Combining this result with the spin-structure determined earlier, only 28 possible charge configurations were possible, with only one consistent with x-ray diffraction. The result is the charge ordering structure depicted in the right side of the figure.
Conventional wisdom has held that LuFe2O4 provided a clear (and the only known) example of an oxide compound exhibiting ferroelectricity via charge ordering. However, the detailed picture of charge ordering revealed by this research is incompatible with a polar structure within the Fe/O bilayers. Instead, a more complex charge ordering structure has emerged, one that is non-polar and unaffected by external electric fields, and hence incompatible with any ferroelectric behavior in LuFe2O4.
The apparent lack of multiferrocity in LuFe2O4 undoubtedly comes as a disappointment to those looking to exploit the potential of such materials. According to article co-author Manuel Angst, who initiated this research, Charge-order based multiferroicity is very attractive from the point of view of applications, but as these results show, an actual example has yet to be found.
Nevertheless, the unexpected structure elucidated for this rare-earth iron oxide is interesting in its own right. For one thing, the way in which bilayers rich in Fe+2 and Fe+3 produce charge ordering is quite unexpected, suggesting that similar mechanisms for charge ordering in other crystalline materials are awaiting discovery. Additionally, theorists must now attempt to answer how charge transfer occurs between the Fe/O bilayers of this material, across a distance of some 6 Å (0.6 nm).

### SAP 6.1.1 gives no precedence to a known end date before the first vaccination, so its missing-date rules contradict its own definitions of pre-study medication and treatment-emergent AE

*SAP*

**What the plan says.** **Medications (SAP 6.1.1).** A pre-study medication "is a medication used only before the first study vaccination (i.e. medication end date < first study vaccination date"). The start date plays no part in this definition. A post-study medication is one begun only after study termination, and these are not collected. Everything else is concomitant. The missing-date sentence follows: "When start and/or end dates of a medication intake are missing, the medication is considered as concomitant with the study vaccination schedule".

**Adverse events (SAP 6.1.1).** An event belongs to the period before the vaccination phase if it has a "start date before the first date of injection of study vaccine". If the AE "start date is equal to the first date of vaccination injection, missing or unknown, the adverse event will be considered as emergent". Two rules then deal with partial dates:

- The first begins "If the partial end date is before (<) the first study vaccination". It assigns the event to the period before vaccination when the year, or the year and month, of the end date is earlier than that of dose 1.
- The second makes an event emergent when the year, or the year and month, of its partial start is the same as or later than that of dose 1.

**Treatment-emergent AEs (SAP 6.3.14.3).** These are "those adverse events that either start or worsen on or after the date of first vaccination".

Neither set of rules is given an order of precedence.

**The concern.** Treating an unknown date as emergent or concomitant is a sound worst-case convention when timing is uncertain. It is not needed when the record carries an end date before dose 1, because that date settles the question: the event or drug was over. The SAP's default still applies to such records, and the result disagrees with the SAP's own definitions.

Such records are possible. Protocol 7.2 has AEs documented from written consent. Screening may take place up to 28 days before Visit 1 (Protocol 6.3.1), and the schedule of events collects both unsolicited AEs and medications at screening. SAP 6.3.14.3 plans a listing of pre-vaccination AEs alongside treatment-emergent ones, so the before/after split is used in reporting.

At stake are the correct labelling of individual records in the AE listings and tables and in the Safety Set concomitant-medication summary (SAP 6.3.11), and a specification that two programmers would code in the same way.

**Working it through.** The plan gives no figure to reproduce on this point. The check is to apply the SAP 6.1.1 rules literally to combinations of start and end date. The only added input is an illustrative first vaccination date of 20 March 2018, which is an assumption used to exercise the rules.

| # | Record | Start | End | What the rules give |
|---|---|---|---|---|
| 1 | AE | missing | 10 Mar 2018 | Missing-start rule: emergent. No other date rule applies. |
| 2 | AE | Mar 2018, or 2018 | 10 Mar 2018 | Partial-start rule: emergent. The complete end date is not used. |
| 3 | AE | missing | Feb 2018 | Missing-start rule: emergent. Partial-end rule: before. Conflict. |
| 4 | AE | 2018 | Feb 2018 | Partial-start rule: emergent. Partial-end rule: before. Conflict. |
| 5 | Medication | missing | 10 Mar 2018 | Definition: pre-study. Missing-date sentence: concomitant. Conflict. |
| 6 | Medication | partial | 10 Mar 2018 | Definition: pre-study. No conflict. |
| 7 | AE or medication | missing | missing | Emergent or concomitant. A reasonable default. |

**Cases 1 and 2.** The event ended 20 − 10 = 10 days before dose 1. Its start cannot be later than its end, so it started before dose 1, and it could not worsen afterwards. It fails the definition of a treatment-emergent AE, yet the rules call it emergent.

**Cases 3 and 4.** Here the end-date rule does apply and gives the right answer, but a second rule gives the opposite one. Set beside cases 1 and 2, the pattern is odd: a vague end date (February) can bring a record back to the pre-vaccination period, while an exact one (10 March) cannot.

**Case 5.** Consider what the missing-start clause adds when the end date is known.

Explore further: Scientists Use Atomic Physics Codes to Study Coronal Mass Ejections
More information: J. de Groot, et al. Charge order in LuFe2O4: an unlikely route to ferroelectricity, Phys. Rev. Lett.108, 187601 (2012). DOI: 10.1103/PhysRevLett.108.187601
M. Angst, et al., Phys. Rev. Lett. 101, 227601 (2008).
X.S. Xu, et al., Phys. Rev. Lett. 101, 227602 (2008).
J. de Groot, et al., Phys. Rev. Lett. 108, 037206 (2012).